Shark meshing program in need of urgent review

Dr John Paxton, 
Research Fellow in Ichthyology, Australian Museum

How many more sharks and other animals must be killed before beach meshing is removed?

Shark nets off Sydney beaches are part of our culture, having given comfort to swimmers for over 65 years. However, it is a common misconception that shark nets physically prevent sharks from entering shallow waters. The nets, which are set on the bottom, do not reach the surface and are open at both ends, so sharks swim over and around them. Those that try to swim through them (from either direction!) become entangled and immobilised in the wide mesh, and ‘drown’. This is the only purpose of shark nets – to reduce the population sizes of sharks and thus the threat to swimmers.

In July 2003, the NSW Fisheries Scientific Committee (an independent group of scientists) released, for public comment, a proposed recommendation to list the current shark meshing program in New South Wales waters as a ‘key threatening process’. Today 49 beaches in greater Sydney, Wollongong, Newcastle and the central coast, covering some 200 kilometres of coast, have nets set at least 13 days per month.

Mesh nets were first introduced off Sydney beaches in 1937, when shark populations were abnormally large and shark attacks numerous. The sharks were attracted to offal from the Homebush abattoirs which was discharged through the sewage outfall at Malabar between 1916 and 1970. In the first 17 months of meshing, 1,500 sharks were killed. But the number of sharks killed each year has progressively declined due to falling populations. The 2001–02 figure was just 69.

A combination of relatively late maturity and low reproductive rates means that sharks are unable to replace depleted numbers. Shark populations around the world have dramatically decreased due to various human activities. In Australia, seven shark species are listed as threatened, including the endangered Grey Nurse Shark and vulnerable Great White Shark, while two species of wobbegongs have declined in NSW. All four of these are killed in shark nets, as well as numerous other animals (whales, dolphins, Dugongs, seals, turtles, rays and bony fishes).

There have been only three fatal shark attacks in NSW since 1970, the last in 1993. This is surprising, considering that Australia’s population has increased by 50 per cent, Sydney’s population has almost doubled, and the numbers of international tourists and water users have greatly increased. Clearly, individual risks of shark attack are very low.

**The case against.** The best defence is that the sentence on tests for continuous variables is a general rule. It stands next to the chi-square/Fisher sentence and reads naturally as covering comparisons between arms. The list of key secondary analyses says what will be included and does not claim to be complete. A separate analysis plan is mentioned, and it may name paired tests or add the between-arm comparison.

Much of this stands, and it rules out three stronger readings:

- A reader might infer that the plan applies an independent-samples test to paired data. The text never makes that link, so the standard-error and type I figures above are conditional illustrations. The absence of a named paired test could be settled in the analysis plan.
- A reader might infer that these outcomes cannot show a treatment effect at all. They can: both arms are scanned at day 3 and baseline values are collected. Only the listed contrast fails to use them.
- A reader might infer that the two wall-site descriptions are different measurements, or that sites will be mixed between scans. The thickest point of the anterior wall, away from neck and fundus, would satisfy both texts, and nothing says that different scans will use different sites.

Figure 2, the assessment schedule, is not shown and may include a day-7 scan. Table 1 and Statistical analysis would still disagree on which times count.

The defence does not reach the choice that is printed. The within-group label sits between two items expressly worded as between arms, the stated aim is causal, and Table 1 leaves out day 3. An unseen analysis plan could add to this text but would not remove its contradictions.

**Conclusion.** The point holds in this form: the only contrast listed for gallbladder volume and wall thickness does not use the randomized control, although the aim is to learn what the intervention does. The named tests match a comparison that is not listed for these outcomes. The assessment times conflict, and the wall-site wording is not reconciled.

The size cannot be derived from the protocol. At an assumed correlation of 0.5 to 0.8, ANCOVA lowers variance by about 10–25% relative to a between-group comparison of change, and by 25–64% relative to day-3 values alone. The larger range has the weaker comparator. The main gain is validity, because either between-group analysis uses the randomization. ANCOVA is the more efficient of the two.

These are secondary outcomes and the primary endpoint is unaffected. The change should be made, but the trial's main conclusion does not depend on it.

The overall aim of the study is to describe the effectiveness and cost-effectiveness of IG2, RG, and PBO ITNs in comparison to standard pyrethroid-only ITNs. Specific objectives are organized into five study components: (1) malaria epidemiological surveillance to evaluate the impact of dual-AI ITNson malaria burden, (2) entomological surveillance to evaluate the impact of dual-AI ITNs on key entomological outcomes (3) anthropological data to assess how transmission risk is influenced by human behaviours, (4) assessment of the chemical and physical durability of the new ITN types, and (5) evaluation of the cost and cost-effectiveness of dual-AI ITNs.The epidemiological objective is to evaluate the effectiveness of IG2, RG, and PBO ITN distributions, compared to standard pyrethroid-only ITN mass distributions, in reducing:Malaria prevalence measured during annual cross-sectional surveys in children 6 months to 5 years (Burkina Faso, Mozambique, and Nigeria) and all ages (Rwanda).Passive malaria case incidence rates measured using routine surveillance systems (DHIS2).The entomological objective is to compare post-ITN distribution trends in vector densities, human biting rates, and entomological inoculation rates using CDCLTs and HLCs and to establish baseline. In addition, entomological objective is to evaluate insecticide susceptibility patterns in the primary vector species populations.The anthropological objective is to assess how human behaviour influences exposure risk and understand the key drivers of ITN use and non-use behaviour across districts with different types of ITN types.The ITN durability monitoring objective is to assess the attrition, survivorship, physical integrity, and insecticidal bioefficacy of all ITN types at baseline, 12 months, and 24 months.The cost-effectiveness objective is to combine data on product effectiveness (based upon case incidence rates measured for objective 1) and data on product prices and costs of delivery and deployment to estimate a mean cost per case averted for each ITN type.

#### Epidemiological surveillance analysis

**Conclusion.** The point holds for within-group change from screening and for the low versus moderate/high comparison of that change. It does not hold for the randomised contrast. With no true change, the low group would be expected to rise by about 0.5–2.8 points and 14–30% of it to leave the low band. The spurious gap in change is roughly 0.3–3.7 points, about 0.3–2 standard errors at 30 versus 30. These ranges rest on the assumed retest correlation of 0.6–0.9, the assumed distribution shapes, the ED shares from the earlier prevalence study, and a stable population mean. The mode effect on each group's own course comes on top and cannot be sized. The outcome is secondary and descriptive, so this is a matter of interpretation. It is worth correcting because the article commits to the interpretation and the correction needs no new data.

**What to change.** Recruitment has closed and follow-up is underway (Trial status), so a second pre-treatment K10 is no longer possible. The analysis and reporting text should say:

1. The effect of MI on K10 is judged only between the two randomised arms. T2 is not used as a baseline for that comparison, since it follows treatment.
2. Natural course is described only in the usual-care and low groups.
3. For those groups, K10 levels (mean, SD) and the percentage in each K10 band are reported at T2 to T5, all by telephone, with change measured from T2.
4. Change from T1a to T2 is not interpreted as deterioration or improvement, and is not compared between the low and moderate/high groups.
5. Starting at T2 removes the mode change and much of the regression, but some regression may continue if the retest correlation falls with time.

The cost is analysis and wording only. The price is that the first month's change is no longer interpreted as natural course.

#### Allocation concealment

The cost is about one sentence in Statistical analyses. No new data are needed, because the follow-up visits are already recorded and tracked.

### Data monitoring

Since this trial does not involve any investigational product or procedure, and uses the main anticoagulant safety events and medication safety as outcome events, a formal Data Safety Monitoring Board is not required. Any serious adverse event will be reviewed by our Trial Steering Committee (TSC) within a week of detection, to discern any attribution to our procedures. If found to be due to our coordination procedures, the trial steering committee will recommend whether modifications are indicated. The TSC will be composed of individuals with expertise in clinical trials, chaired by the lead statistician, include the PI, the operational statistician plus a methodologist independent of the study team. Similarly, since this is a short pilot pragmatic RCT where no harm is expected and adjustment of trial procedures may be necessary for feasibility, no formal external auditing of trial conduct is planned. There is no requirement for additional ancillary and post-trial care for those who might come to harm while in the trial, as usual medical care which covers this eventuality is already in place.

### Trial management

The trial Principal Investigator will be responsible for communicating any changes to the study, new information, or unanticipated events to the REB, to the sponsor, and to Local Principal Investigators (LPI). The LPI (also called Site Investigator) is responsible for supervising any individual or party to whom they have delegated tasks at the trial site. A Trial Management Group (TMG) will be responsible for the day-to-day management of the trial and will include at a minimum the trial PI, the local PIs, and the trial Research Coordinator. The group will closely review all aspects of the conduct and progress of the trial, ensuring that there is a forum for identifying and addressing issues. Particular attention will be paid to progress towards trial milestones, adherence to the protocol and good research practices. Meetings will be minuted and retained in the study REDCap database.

Nevertheless, NSW governments of both major parties have failed to make public any review of the shark meshing program. The press has reported that the Premier has refused to remove shark nets off the NSW coasts, citing swimmer safety. The move by the NSW Fisheries Scientific Committee to put the shark-meshing issue out there for public discussion is a step in the right direction.

Those people in favour of shark netting cite the lack of fatalities and serious shark attacks on Sydney’s surf beaches since it began as justification for its continuation. However, such reasoning ignores the cessation of meshing for three years during World War 2 (that is, even without meshing, there were no fatalities). It also ignores the fact that over 1,300 kilometres of NSW coast are unmeshed, yet attack rates are miniscule.

Shark netting has not occurred during the winter months of June and July since 1983, and May and August were added as non-meshing months in 1989 with little public fanfare. Meshing should now be stopped during September and October, as there has never been a Sydney beach attack in these months since the first record in 1791.

A detailed risk analysis, starting with data for the three dangerous shark species (Bull, Tiger and Great White), must be conducted and made available to the public. If the results indicate protection is still warranted, alternative methods such as drum lines as used in Queensland need consideration.

In its attempt to guarantee the impossible – that is, freedom from shark attack or any other accident for every individual human that enters the water – the Government is paying a high environmental price, and without public debate. How much time must pass, and how many more sharks and other harmless animals must be killed, before the meshing is gradually but steadily removed?

Further information: John Paxton on

Note: This article was originally published as an opinion piece in the ‘The Last Word’, Nature Australia Spring 2003. ‘The Last Word’ does not necessarily reflect the views of the Australian Museum.

Editor's note: According to Dr Ern Grant (interview in Matthew Eisen (2000) Great White Down Under, Discovery Channel, London) when the first beach mesh net was established at Sydney in 1937, large numbers of sharks were captured. Catches of over 40 large sharks in a half-day set were not unusual. The nets were set about 500 m from shore, running parallel with the beach.